There are few if any holidays more significant than Juneteenth. This day, of course, commemorates the date on which the abolition of slavery was finally announced in Texas—the most geographically-isolated state covered by the Emancipation Proclamation. When Union troops finally arrived there on June 19, 1865, freedom, at long last, was realized in the farthest reaches of the country.

By the time of the Civil War, the United States was the biggest slave nation in the western hemisphere—two-thirds of our hemisphere’s slave population was concentrated in the American South.  Juneteenth’s remembrance of the final abolition of chattel slavery in the U.S. is a time of celebration, pride for the resistance of our ancestors, and reflection on the incalculable suffering endured for centuries by millions of Black people.

This year, as we mark Juneteenth as a federally-recognized holiday for just the third time, the legacy and repercussions of slavery can be seen all around us. Pervasive white supremacy, economic disenfranchisement, health and educational disparities, and grave imbalances in political power are direct results of our nation’s original sins. To overcome these barriers, all Americans must be taught this history in its full and often gruesome complexity.

Yet what we are witnessing across the country is the very opposite—a concerted effort by those in power to rewrite the past and obfuscate how racism underpins social, economic, and environmental inequities. This is perhaps most visible in the appalling attempts, empowered by far-right governors in places like Florida, Texas, and my home state of Virginia, to censor or remove the discussion of race (and other topics such as gender and LGBTQ+ studies) in our school systems. The takeover of school boards by right-wing zealots masquerading as “parental rights advocates” has led to the resurgence of book banning (and, in some cases, book burnings) in districts across the country—depriving students of the right to information and diverse viewpoints. This includes many of the most celebrated Black authors such as Toni Morrison, Maya Angelou, Alice Walker, and others whose books are being taken off school libraries’ shelves.

The attacks against “wokeness” in our schools have clearly been manufactured as the newest culture war distraction ahead of upcoming elections, to give the Republican Party the relevance it needs at a time when it completely lacks a coherent governing agenda. But an even more sinister motive is to dismantle public education, privatize learning, and prevent an entire generation of Americans from understanding history through the eyes of the oppressed: racial minorities, women, the LGBTQ+ community, immigrants, and the working class at large.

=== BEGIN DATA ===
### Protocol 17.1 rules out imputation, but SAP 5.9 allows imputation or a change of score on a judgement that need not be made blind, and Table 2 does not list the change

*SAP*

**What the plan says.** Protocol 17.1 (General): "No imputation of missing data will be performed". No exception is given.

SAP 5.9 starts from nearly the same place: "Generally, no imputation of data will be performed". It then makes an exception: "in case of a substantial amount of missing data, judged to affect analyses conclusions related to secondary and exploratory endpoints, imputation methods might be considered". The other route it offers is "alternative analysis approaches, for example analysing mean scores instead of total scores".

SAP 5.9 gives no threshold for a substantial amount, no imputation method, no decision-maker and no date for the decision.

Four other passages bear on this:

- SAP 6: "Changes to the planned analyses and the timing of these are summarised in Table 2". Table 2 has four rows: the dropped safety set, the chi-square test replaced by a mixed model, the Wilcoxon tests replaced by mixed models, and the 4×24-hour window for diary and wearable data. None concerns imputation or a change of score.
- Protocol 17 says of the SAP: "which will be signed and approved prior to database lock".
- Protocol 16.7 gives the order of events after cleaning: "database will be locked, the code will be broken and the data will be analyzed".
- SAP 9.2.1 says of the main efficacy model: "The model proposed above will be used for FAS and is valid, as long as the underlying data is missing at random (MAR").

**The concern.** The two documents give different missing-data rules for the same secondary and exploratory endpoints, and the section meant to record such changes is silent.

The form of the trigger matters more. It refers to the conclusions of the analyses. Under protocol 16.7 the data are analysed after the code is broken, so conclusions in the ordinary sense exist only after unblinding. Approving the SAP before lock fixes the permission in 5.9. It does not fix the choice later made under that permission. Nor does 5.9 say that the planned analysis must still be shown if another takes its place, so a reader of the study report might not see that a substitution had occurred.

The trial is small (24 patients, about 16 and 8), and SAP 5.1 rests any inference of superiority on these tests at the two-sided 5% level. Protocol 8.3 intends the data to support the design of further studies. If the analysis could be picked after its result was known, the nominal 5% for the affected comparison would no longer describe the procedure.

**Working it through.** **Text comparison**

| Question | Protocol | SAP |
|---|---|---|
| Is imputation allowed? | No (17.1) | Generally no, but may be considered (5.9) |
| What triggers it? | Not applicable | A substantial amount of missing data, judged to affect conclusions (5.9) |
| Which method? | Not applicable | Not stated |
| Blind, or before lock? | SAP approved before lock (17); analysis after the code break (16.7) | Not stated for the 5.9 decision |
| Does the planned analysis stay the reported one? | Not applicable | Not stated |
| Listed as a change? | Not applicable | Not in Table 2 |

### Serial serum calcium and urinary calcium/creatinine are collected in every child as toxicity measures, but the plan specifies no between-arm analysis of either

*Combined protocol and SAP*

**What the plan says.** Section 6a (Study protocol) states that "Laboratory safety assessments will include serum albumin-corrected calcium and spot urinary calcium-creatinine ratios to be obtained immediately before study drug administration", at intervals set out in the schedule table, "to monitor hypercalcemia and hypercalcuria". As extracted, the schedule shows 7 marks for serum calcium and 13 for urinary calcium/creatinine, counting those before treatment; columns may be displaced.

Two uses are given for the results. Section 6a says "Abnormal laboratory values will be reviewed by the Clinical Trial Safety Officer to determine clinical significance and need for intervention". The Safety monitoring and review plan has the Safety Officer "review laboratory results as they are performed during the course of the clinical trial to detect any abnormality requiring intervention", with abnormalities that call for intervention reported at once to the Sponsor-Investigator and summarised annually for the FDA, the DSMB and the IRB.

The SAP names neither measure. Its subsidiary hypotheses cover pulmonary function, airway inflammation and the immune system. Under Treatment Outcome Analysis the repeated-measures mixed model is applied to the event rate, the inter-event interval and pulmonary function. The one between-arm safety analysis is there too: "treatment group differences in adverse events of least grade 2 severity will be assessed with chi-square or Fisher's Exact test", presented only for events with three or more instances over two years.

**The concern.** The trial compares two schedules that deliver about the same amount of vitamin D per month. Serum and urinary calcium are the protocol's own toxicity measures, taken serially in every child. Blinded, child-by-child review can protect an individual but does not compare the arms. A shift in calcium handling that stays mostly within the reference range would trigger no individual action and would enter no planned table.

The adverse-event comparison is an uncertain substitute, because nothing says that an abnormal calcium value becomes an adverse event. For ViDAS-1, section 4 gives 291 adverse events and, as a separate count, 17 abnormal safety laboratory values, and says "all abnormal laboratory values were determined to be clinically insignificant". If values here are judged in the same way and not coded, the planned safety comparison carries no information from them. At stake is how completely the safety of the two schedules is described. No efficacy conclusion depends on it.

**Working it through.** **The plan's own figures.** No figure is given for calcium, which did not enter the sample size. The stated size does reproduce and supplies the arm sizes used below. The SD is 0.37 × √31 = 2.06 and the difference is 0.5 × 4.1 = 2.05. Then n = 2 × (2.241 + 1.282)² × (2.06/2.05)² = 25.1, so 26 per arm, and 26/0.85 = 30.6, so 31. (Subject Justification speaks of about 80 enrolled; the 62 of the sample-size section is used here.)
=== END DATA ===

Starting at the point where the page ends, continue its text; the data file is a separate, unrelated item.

It is necessary to teach our children how to think critically, challenge power, and understand the full complexity of society to give them the tools to be leaders and change-makers.

In 1955, in Montgomery, Alabama, a 15-year-old Black girl named Claudette Colvin refused to give up her seat on a bus after being ordered to do so by the driver. In a recent re-telling of the incident, she said, “It felt as if Harriet Tubman’s hand was pushing me down on the one shoulder, and Sojourner Truth’s hand was pushing me down on the other. Learning about those two women gave me the courage to remain seated that day.” Ms. Colvin was arrested for her act of defiance, which preceded Rosa Parks’ by two years. Only in recent years has her story begun to receive the national recognition it deserves.  

It was her knowledge of history which gave Ms. Colvin, by her own account, the power to take a stand against segregation. This Juneteenth, we must redouble our commitment to preserving our history and fighting all attempts to enforce ignorance through book bans or any other right-wing machinations. Our Black history is American history, and the teaching of how we and other marginalized groups have persevered over the centuries is crucial to building a more perfect union.

George Gresham is President of 1199SEIU United Healthcare Workers East, the largest union of healthcare workers in the nation.

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